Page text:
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The 50 Best Songs of 2021

Wizkid’s global-pop sunshine, Taylor’s 10-minute masterpiece, Silk Sonic’s 1970s slow jam, and much more

Rob Rusling; John Esparza; Simon Emmett; Beth Garrabrant

This year, the pop-music world felt more wide open than ever. Our list of 2021’s best songs includes a beautiful indie-pop celebration of queer love, a reggaeton star tucking into some sweet Eighties synths, a self-celebrating pop-rap smash that scandalized the American right, a Lorde track that sounds like it could’ve been a Nineties U.K. club hit, and unforgettable anthems that pushed the boundaries of K-pop, rock, and country.

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From Rolling Stone US

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Olivia Rodrigo, ‘Drivers License’

We only had to endure seven days of a pre-“Drivers License” world — our permit period — before Olivia Rodrigo arrived like a teenage comet on Jan. 8, the most stellar thing to come out of the Disney channel since Zenon: Girl of the 21st Century. We cited “Drivers License” as a best-of contender immediately, but what we didn’t expect was how long we’d hold on to it. Rodrigo spends the ballad carefully dissecting just how awful it feels to get your license after a breakup, making a 17-year-old’s heartbreak instantly relatable regardless of age. And when she calls out Becky with the good hair (“And you’re probably with that blonde girl/Who always made me doubt”), you fiercely take her side. —A.M.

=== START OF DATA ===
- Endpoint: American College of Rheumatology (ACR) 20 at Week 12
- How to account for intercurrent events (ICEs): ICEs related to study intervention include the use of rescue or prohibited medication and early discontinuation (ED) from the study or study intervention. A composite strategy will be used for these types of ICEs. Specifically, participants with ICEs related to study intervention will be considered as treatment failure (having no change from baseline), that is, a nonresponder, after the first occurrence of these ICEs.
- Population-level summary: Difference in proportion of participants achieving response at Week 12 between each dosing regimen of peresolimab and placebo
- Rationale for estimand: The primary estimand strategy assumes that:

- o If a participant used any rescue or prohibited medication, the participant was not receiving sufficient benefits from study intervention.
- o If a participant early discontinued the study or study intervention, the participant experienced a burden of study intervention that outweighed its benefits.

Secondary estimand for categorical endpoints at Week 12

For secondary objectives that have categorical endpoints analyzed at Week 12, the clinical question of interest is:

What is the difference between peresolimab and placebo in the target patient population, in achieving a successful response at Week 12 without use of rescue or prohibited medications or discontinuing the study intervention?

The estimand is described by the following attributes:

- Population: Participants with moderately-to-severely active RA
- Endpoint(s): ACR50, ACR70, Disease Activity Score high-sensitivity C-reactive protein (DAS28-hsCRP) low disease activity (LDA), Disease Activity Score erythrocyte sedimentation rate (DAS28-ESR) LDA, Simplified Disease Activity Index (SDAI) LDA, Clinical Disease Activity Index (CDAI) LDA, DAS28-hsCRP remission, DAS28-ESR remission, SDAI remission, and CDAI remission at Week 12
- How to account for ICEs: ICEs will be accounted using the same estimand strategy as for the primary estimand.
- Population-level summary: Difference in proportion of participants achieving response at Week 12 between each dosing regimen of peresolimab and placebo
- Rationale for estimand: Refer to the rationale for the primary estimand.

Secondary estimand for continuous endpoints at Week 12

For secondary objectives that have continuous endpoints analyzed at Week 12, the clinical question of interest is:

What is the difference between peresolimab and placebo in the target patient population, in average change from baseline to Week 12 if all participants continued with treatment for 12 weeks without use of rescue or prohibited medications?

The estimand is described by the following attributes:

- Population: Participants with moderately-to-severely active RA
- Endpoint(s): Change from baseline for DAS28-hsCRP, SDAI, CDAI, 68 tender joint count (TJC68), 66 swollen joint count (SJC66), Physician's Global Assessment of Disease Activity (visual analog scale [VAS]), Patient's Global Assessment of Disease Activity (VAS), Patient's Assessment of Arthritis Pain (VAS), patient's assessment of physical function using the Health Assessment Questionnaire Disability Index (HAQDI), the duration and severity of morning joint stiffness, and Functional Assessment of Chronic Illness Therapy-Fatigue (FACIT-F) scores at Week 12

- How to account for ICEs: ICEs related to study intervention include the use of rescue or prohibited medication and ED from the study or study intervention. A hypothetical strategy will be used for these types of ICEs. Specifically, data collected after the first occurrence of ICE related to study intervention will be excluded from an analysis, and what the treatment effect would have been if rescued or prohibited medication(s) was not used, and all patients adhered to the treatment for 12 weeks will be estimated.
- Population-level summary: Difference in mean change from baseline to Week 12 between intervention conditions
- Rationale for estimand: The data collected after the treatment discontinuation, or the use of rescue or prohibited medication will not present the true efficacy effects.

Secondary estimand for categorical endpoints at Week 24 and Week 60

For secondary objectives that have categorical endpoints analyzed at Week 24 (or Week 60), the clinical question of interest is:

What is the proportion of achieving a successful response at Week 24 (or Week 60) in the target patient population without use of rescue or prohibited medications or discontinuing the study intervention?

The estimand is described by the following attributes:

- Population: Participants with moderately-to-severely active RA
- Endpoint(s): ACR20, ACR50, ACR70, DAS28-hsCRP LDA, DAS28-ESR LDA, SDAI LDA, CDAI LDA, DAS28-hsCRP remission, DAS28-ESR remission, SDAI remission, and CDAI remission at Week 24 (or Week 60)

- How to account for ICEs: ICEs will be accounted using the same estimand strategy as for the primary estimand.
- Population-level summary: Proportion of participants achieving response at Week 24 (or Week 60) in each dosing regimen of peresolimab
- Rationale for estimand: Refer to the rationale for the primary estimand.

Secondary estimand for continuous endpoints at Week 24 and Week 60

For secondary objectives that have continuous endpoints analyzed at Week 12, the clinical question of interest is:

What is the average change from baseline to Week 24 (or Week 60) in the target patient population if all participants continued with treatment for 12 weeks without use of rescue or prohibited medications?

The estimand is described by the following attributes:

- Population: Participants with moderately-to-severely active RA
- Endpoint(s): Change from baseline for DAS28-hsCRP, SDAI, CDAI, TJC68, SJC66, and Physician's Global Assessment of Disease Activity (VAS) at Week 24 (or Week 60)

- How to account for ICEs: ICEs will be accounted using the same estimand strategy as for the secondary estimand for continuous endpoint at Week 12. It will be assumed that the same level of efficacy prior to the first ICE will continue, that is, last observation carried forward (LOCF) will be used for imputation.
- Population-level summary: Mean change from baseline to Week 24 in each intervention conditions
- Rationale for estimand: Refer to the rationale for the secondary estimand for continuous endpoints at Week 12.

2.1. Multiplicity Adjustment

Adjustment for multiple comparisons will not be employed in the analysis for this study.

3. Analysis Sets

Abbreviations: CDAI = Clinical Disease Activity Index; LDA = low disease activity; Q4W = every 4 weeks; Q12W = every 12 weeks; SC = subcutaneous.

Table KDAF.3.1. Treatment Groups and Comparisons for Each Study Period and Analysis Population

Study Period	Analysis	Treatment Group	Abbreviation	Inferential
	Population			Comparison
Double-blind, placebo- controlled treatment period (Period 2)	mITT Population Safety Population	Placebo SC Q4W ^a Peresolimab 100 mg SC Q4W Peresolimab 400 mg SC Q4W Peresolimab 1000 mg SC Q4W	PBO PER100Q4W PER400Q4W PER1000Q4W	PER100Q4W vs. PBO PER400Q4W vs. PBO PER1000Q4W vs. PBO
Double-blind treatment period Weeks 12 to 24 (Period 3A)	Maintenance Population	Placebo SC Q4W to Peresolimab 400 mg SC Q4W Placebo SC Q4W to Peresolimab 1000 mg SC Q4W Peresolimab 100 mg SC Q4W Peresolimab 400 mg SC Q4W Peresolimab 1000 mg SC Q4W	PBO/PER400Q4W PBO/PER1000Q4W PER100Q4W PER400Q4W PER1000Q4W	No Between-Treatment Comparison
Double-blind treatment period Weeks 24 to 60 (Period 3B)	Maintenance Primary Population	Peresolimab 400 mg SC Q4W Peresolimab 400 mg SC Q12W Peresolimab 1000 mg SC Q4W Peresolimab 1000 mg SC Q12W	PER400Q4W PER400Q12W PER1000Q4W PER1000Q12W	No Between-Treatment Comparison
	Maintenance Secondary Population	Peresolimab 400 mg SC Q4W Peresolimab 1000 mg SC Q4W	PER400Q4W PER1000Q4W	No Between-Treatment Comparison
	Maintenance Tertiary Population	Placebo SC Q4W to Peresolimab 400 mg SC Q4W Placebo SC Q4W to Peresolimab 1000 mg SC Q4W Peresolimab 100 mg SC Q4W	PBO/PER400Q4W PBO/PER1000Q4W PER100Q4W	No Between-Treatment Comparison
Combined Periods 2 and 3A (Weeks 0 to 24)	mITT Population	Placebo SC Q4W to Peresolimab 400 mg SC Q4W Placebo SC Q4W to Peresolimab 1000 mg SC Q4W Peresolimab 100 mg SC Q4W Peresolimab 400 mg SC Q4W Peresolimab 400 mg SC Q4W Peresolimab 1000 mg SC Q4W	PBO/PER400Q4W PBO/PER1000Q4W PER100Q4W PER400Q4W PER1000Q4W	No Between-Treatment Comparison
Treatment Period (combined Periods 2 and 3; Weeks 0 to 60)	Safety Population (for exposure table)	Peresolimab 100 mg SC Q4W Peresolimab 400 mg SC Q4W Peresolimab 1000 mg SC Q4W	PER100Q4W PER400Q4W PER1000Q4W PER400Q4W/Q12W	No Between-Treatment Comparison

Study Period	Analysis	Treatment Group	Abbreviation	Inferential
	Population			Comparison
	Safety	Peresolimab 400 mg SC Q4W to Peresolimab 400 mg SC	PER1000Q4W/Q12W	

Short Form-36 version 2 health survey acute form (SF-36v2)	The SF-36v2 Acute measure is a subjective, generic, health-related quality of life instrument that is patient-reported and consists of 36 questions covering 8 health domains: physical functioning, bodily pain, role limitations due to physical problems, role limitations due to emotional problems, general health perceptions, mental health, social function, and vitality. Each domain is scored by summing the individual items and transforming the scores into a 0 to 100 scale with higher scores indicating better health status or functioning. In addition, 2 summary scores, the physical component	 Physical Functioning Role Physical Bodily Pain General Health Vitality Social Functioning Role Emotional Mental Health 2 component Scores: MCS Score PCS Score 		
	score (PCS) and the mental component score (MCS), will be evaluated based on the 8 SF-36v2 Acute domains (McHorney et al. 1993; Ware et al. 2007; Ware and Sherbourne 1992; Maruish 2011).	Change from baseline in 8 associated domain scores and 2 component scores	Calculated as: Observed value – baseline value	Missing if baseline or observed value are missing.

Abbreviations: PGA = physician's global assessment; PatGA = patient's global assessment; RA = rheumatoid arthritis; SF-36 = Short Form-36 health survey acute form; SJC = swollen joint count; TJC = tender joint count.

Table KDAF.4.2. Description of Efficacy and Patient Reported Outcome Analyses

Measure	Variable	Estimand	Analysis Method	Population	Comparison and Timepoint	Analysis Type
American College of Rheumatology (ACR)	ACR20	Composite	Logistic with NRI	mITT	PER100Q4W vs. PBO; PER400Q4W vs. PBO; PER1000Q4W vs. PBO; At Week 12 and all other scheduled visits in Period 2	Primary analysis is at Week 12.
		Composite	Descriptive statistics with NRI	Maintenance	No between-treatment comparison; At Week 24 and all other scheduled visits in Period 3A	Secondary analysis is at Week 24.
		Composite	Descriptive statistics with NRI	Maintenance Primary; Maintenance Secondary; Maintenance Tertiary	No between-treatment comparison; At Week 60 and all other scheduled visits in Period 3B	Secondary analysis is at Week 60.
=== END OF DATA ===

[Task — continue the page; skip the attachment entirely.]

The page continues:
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Taylor Swift, ‘All Too Well (10 Minute Version)’

Swift doubled the length of her 2012 fan-favorite album cut, adding new melodic flourishes and perspective. Whether or not Swift wrote the words “fuck the patriarchy” is beside the point: What’s most moving about this remembrance of red scarves past is the way in which Swift reworks her opus in the present day. The 10-minute version is a thirtysomething’s memory of a memory, a moving revisitation and reconsideration of some of the more sinister elements of a young twentysomething relationship that she now remembers more vividly than ever. —J.A.B.

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Wizkid feat. Tems, ‘Essence’

Wizkid’s massive international hit offered the best vision possible of our eternally shrinking world: at once local and global, intimate and universal. On it, the Nigerian singer, one of the most popular pop artists in Africa, embraced one of his country’s newest talents. Their performances are distinct yet seamless, joining together over a melange of Nineties American R&B, U.K. Afroswing, and percussive Nigerian Afrobeats. “Essence” hit the top of several U.S. charts in 2021 after it got a Justin Bieber remix this summer, but its reach was wide well before. “I want everyone to understand [the song],” said P2J, one of its producers, “but still understand the essence of the music is from Africa.” The result was a sound of status and place coalescing without the loss of identity. —M.C.